It’s easier than ever to track your student loan payments online, thanks to a new service the government launched earlier this month.
Previously, you only got an annual paper statement with details of your loan, but finally, students will be able to get more up-to-date information.
By logging into your account on the government’s website, you can make payments, check your balance and change your contact details without having to make a single phone call.
Here, Which? explains how the new online system works and highlight five things you need to know about your student loan to make sure you make the most of your new account.
How to use the new online account
You simply log in at gov.uk/slc/signin and login with your 11-digit Student Loans Company (SLC) customer reference number and password.
The number will be on any letters or emails you’ve had from SLC. Be aware that you might have to provide characters from a ‘secret answer’ you created many years ago.
Once you’re in, you’ll see an overview of your outstanding balance and a summary of any repayments you’ve made in the current tax year. These are broken down into ‘salary repayment’, automatically extracted from your earnings, and ‘direct repayments’ which you may have made outside of the automatic system.
Perhaps depressingly, there’s also a record of how much interest has been added so far this year, which in many cases will outnumber the actual repayments made.
There are also options to change your personal details, view any letters you’ve received from SLC and inform it if you’re moving overseas.
It’s worth at least logging in if you want to see what’s going on with your student debt. But if you do, you need to keep the following things in mind. Especially if you’re tempted to repay your loan early (which we don’t recommend for most graduates).
1. Your student loan is not a (normal) loan
This is something every student and graduate knows on some level, but it’s important to keep this in mind whenever you’re thinking about it.
There are several things that differentiate student debt from regular debt, as points two and three will outline.
2. It’s not on your credit report
Based on the official record of debt you’ve taken out and repaid, your student loan doesn’t even exist.
If you check your credit report you won’t find any record of it, even if you owe £50,000. This means having an outstanding student loan will not make you more likely to be turned down for a loan
In most cases – say, a credit card application or a mobile phone contract – lenders aren’t likely to ask for your student loan details. The major exception, however, is a mortgage application, where a lender might ask for the details to understand how much income you’re getting to help with its affordability assessment.
- Find out more: how student loans and tuition fees work
3. You might never need to repay all of it
Again, this is something everyone’s told when they first take out the loan, but it really is worth remembering – especially as the new online repayment system allows you to easily make repayments outside of the PAYE system.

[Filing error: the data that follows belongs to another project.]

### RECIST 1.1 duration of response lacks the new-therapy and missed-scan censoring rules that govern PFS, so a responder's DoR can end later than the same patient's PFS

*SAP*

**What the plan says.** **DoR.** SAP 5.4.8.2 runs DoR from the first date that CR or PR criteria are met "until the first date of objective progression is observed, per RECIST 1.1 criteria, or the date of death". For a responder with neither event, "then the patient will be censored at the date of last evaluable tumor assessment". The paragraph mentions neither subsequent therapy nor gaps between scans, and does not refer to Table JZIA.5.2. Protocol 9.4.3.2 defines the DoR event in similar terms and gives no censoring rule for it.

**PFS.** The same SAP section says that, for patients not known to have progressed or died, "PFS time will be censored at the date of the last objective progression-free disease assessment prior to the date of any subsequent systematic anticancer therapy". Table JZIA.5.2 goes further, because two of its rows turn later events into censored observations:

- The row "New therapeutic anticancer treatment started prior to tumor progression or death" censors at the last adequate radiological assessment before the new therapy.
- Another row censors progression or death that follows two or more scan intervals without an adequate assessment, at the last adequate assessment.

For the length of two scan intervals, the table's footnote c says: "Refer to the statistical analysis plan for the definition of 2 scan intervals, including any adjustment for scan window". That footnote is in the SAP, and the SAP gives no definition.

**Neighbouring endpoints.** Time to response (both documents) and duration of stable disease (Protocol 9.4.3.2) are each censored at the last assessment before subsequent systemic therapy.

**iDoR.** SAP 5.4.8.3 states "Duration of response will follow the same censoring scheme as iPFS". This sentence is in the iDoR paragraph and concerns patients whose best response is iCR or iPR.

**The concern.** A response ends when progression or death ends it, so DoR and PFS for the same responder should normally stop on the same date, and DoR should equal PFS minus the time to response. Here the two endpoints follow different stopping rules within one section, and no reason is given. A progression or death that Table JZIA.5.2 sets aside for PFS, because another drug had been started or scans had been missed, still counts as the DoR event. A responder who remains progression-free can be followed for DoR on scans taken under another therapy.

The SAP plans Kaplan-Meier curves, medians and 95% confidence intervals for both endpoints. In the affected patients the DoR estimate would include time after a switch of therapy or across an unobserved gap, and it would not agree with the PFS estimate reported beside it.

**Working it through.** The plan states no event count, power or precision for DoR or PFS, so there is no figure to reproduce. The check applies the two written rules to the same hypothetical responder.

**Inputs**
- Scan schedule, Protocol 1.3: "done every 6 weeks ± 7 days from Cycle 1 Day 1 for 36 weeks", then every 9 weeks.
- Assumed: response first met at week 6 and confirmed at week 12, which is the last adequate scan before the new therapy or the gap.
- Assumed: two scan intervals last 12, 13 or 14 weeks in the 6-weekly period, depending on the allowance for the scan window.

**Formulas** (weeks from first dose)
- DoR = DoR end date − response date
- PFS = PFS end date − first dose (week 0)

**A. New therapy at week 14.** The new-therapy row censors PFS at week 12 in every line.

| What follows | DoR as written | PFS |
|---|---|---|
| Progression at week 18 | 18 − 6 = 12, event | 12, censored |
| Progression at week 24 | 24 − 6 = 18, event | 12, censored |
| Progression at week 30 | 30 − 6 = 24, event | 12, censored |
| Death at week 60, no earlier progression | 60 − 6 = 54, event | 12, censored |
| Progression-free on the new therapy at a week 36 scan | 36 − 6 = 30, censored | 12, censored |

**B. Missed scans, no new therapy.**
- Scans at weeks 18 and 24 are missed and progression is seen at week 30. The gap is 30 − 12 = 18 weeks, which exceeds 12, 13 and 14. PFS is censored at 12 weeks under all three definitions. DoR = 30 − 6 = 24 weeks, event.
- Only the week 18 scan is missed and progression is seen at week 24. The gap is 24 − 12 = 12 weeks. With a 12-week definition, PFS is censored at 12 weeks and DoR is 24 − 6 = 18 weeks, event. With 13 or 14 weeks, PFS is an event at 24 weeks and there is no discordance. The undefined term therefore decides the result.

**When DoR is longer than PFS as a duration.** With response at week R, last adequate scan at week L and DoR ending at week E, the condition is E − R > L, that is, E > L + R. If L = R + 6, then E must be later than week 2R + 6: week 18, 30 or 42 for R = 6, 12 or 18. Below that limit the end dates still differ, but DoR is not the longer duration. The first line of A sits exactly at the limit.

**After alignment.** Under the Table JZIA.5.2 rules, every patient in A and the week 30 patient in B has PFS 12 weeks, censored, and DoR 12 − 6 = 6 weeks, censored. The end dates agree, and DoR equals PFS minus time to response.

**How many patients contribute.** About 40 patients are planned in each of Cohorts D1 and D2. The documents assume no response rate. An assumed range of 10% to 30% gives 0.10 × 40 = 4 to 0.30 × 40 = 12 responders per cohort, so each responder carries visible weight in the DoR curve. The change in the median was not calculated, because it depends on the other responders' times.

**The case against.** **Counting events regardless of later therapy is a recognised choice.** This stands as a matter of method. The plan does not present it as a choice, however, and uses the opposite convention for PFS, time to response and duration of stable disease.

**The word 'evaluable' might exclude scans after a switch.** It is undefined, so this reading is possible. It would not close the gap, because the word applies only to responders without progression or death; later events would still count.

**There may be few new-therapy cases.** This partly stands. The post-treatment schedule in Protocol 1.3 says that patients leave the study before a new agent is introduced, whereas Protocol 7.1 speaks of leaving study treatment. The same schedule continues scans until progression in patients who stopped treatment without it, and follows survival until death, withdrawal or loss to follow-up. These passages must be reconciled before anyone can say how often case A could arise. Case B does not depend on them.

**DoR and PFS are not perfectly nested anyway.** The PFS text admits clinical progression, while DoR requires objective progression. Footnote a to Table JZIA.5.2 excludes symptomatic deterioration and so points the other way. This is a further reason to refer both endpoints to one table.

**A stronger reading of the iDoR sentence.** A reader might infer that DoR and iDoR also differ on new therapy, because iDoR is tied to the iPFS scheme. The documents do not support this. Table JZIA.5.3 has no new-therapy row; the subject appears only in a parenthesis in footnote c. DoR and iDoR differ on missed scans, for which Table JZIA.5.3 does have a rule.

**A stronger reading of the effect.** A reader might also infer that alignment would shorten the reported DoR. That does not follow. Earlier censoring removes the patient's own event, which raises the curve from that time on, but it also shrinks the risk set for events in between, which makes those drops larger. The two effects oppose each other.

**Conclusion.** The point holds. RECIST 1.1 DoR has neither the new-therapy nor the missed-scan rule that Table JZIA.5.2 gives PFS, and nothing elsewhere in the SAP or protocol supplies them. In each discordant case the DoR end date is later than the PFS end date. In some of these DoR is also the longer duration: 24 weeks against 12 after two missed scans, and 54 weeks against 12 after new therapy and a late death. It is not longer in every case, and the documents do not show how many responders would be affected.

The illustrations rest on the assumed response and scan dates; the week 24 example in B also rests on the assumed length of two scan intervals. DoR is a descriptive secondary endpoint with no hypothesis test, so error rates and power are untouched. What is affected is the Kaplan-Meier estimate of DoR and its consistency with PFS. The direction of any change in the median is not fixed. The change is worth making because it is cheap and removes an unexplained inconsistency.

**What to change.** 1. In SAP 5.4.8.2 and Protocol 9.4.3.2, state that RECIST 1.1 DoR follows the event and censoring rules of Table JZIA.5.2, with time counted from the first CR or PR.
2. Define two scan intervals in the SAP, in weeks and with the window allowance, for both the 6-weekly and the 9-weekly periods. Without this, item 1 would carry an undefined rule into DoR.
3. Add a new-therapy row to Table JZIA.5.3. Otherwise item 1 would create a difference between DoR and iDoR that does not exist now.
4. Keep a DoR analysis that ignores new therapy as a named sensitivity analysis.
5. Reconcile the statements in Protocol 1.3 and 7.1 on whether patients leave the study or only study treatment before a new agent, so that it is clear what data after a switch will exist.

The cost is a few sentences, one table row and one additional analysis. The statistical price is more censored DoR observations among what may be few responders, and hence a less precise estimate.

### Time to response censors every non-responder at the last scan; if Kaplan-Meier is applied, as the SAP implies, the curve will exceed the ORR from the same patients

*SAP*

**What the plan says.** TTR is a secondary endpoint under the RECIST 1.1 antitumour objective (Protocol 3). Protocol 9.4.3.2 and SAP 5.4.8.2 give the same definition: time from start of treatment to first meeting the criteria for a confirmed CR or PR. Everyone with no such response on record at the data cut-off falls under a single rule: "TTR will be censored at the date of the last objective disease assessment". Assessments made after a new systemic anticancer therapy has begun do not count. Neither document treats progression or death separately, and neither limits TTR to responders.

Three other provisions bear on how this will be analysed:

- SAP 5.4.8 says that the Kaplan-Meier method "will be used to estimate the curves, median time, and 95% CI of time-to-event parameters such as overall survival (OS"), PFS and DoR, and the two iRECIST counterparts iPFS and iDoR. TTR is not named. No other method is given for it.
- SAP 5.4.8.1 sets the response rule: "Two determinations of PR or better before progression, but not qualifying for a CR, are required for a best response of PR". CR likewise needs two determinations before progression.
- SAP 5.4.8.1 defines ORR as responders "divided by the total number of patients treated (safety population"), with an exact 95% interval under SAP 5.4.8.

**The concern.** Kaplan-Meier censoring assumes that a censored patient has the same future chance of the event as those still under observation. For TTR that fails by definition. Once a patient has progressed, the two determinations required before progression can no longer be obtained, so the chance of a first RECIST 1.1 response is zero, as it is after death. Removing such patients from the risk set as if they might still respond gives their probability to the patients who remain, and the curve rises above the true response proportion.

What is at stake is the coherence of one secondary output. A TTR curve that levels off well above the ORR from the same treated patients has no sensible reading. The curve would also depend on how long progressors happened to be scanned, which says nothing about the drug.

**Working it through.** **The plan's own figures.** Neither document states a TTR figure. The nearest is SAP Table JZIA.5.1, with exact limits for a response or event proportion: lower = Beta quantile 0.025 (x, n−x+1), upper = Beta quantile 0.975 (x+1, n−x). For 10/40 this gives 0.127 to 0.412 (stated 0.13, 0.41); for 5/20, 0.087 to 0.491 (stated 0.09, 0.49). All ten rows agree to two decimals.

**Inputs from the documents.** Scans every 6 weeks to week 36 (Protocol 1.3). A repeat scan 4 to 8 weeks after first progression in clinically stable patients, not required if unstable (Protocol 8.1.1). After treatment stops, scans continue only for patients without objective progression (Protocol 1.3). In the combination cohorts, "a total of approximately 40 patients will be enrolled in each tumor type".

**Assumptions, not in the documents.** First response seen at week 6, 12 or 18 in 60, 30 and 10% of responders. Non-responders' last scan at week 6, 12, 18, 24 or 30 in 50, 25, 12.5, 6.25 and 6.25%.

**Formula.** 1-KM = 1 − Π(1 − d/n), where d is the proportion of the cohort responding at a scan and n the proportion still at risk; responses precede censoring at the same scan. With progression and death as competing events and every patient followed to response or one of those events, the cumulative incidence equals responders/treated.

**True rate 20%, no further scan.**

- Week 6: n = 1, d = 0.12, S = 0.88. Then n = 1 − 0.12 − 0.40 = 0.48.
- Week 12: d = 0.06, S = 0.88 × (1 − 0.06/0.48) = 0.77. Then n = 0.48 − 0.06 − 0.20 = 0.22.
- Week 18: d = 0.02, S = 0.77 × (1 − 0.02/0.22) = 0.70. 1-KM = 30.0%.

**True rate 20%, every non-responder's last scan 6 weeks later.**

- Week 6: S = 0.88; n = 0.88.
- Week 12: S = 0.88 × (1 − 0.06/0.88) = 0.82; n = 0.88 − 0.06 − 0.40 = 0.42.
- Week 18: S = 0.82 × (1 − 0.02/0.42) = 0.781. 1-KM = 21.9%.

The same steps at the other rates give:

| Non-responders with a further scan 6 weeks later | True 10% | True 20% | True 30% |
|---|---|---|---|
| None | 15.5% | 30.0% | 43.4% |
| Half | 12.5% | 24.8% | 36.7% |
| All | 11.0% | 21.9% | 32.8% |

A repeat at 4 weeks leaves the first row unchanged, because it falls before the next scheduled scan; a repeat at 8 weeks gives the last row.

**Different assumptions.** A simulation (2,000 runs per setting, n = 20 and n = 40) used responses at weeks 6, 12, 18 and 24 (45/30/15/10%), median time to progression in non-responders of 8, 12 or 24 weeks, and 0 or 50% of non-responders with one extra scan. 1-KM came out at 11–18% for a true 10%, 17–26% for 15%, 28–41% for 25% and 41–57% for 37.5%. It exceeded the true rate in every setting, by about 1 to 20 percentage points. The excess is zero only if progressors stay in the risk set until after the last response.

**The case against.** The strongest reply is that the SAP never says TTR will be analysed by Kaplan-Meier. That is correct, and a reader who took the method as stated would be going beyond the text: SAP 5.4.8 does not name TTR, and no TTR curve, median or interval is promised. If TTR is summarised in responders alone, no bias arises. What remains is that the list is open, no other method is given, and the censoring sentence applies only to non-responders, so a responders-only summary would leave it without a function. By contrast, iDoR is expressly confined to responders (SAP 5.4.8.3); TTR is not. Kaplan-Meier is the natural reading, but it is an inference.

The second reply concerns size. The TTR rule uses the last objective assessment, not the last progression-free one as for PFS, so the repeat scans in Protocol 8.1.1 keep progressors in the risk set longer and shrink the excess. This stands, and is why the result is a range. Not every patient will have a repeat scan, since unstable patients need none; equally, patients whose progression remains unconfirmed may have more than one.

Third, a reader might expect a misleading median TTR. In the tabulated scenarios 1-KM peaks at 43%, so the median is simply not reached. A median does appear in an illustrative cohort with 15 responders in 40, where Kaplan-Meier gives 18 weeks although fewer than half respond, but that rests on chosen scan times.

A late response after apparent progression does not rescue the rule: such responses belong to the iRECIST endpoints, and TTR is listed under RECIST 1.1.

Without you having to do anything, 9% of your earnings over £26,575 will go to SLC each year. This doesn’t mean you pay 9% of £26,575 – you just pay it on any portion above that.
For example, if you earn £27,000, you’ll pay 9% of £425 (roughly £38).
It will go on like this until 30 years after your first repayment, at which point it will be written off and you won’t have to pay whatever’s leftover.
This is for ‘Plan 2’ loans taken post-2012. ‘Plan 1’ loans from before 2006 are written off when you turn 65. Plan 1 loans from 2006 or after are written off after 25 years.
If you never earn more than £26,575, you never have to pay any of it, so your education was effectively free.
Most people will not actually end up paying their entire student loan off, so there’s really no advantage of making payments outside of what you’ll pay automatically.
- Find out more: repaying your student loan
4. You might have a 5% interest rate
Even if you have started paying it off, you could find your student loan balance going up instead of down.
This can happen because of the relatively high interest rate your loan might have.
Interest is charged as soon as you take out your loan – so even before you finish your education and begin paying it off.
While you’re studying, the rate is the Retail Price Index (RPI) from March, plus 3%. RPI was 2.4% in March 2019, making the total 5.4% currently.
After you graduate, your interest rate is based on your earnings.
- If you earn under the £26,575 repayment threshold, your interest will match RPI (currently 2.4%).
- If you earn more than £47,835, your interest rate will go back to RPI, plus 3%.
- If you earn between £26,575 and £47,835, you’ll have an interest rate somewhere in between the two of these.
While these rates don’t compare with, say, payday lenders, the result can still be £100s added to your balance each month, which is more than you will be repaying in many cases.
You can find your exact interest rate on letters you’ve had from SLC. And you can find all the letters on the new online portal.
5. You still pay it if you move abroad
Moving abroad to escape post-Brexit Britain? You won’t escape your student debt.
You have to let SLC know where you’re living and how much you’re earning while you’re away. If you don’t, you’ll be charged a fixed monthly repayment, which differs by country.
Repayments from overseas work similarly, with 9% of your earning over a certain threshold going to SLC. But the thresholds are different depending on where in the world you’re living.
Read the list of overseas earnings thresholds on the government website.
- Find out more: there’s tons of information in our student finance guides